Germany’s robust economy leads to minimum wage hike Germany’s robust economy leads to minimum wage hike

Germany’s robust economy leads to minimum wage hike
04 Jul 2018

Germany is to raise the minimum wage to €9.19 (US$10.64) per hour next year and to €9.35 (US$10.83) the year after, its labour minister has said.

Hubertus Heil said the two-stage increase reflected the country’s robust economy and strong labour market, which have led unions and employees to agree generous pay increases this year.

The rise from the current level of €8.84 (US$10.30) is based on a complex formula that partly reflects an average wage hike of 4.8% over the last two years in Germany. The increase in the minimum wage in 2019 will amount to about 4%.

Economists welcomed the recommendations, but expressed some reservations. Alexandra Fedorets of the DIW institute told Reuters that for the pay rises to be effective, the Government must ensure employers comply with minimum wage rules.

"Many workers are still paid less than the minimum wage even though they are entitled to it," she said. "In addition, rising hourly wages don’t automatically translate into higher monthly incomes because many people, specifically the under-employed, work less hours and do so involuntarily."

Holger Schmieding of Berenberg Bank also said the pay hikes could make it harder to integrate refugees into the labour market.

“This creates more barriers to the labour market for less qualified refugees," he said. "The integration of many people with the permanent right to remain will unfortunately be made somewhat difficult."

Germany’s unemployment rate has fallen to record lows, despite the influx of 1.6 million migrants since the start of 2015 and the introduction of the minimum wage in the same year.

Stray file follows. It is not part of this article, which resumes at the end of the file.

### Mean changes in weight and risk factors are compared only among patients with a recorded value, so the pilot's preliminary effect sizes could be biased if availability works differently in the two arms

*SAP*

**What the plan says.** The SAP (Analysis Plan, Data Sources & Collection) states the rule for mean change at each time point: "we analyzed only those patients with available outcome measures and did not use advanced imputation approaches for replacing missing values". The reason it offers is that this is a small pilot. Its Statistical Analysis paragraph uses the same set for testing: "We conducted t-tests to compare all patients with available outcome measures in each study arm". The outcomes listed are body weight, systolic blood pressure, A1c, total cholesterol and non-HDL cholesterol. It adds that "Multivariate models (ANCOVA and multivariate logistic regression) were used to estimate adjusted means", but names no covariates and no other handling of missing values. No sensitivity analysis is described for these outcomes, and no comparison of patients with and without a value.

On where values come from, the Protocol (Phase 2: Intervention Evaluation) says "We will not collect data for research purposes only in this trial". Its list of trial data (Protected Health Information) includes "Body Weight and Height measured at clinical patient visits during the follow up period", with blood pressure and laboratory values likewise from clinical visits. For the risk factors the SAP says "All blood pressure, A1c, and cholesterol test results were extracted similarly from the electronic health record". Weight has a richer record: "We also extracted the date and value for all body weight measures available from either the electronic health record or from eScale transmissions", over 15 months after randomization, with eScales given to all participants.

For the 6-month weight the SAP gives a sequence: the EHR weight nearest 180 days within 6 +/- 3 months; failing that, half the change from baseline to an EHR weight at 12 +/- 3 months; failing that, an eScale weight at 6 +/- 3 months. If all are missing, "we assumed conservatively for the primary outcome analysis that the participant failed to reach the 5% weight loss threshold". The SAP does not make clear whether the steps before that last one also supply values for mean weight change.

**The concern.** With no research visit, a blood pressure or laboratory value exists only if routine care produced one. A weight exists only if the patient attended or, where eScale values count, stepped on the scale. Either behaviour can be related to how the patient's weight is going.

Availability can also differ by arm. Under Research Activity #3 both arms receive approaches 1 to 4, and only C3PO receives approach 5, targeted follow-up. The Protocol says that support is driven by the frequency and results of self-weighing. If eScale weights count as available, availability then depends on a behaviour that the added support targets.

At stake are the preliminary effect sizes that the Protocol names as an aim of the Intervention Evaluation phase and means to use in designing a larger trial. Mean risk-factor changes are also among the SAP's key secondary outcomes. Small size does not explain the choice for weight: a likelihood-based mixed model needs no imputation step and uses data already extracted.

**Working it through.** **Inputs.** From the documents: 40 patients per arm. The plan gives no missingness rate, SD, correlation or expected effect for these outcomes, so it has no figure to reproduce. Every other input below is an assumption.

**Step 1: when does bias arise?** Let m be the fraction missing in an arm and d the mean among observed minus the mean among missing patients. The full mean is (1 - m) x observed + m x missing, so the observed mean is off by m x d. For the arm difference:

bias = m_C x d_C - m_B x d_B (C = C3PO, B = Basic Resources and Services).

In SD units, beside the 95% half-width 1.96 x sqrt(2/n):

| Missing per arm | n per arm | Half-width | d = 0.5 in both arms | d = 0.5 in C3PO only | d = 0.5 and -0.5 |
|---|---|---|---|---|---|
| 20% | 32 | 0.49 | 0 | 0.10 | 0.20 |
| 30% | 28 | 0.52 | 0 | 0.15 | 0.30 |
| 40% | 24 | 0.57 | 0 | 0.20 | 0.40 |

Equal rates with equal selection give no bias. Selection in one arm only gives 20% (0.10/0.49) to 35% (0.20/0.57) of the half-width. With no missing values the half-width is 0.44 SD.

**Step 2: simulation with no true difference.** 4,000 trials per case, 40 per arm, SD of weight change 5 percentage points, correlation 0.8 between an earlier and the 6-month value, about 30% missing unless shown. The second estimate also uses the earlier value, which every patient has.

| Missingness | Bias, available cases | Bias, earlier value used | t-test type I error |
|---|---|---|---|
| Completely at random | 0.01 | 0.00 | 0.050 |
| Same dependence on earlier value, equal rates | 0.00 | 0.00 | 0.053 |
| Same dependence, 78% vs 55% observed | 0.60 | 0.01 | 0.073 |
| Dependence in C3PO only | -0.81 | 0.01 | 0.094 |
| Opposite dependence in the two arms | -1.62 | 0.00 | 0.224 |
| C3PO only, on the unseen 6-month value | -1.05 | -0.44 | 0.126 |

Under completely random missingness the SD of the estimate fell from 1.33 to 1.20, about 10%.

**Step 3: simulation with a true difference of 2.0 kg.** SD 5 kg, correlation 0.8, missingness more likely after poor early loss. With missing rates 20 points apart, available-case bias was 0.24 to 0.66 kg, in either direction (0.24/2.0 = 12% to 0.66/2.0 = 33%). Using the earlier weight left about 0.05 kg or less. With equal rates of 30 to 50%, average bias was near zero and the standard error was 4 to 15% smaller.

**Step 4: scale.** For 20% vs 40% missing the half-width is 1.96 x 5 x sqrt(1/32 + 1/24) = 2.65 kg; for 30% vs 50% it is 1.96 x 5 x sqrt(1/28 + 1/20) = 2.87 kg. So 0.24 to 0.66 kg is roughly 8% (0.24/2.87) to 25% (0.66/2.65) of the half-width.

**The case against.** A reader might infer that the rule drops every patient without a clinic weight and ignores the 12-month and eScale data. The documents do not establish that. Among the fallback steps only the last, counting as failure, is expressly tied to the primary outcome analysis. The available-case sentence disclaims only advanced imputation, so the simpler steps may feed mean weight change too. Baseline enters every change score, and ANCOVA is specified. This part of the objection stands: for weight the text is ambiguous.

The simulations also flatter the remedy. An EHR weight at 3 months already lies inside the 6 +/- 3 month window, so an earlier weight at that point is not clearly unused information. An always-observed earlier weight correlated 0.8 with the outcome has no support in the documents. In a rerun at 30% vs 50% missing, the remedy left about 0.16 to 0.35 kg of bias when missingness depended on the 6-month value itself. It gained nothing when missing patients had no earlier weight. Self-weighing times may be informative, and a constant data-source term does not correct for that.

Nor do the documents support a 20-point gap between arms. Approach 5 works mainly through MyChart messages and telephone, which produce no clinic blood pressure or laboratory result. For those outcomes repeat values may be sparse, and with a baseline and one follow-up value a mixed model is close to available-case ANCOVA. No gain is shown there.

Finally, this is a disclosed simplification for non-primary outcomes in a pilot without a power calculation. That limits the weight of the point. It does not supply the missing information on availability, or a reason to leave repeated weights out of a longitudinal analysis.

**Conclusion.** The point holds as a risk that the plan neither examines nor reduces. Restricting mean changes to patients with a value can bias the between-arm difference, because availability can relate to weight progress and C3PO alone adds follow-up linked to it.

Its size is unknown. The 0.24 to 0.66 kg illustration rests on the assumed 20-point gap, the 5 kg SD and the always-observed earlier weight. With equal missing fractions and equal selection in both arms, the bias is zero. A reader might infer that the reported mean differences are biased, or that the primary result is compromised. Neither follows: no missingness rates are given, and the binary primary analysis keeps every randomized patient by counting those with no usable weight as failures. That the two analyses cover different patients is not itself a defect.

Emma Woollacott

Emma Woollacott is a freelance business journalist. Her work has appeared in a wide range of publications, including the Guardian, the Times, Forbes and the BBC.

 

Germany is to raise the minimum wage to €9.19 (US$10.64) per hour next year and to €9.35 (US$10.83) the year after, its labour minister has said.

Hubertus Heil said the two-stage increase reflected the country’s robust economy and strong labour market, which have led unions and employees to agree generous pay increases this year.

The rise from the current level of €8.84 (US$10.30) is based on a complex formula that partly reflects an average wage hike of 4.8% over the last two years in Germany. The increase in the minimum wage in 2019 will amount to about 4%.

Economists welcomed the recommendations, but expressed some reservations. Alexandra Fedorets of the DIW institute told Reuters that for the pay rises to be effective, the Government must ensure employers comply with minimum wage rules.

"Many workers are still paid less than the minimum wage even though they are entitled to it," she said. "In addition, rising hourly wages don’t automatically translate into higher monthly incomes because many people, specifically the under-employed, work less hours and do so involuntarily."

Holger Schmieding of Berenberg Bank also said the pay hikes could make it harder to integrate refugees into the labour market.

“This creates more barriers to the labour market for less qualified refugees," he said. "The integration of many people with the permanent right to remain will unfortunately be made somewhat difficult."

Germany’s unemployment rate has fallen to record lows, despite the influx of 1.6 million migrants since the start of 2015 and the introduction of the minimum wage in the same year.

Emma Woollacott

Emma Woollacott is a freelance business journalist. Her work has appeared in a wide range of publications, including the Guardian, the Times, Forbes and the BBC.

 

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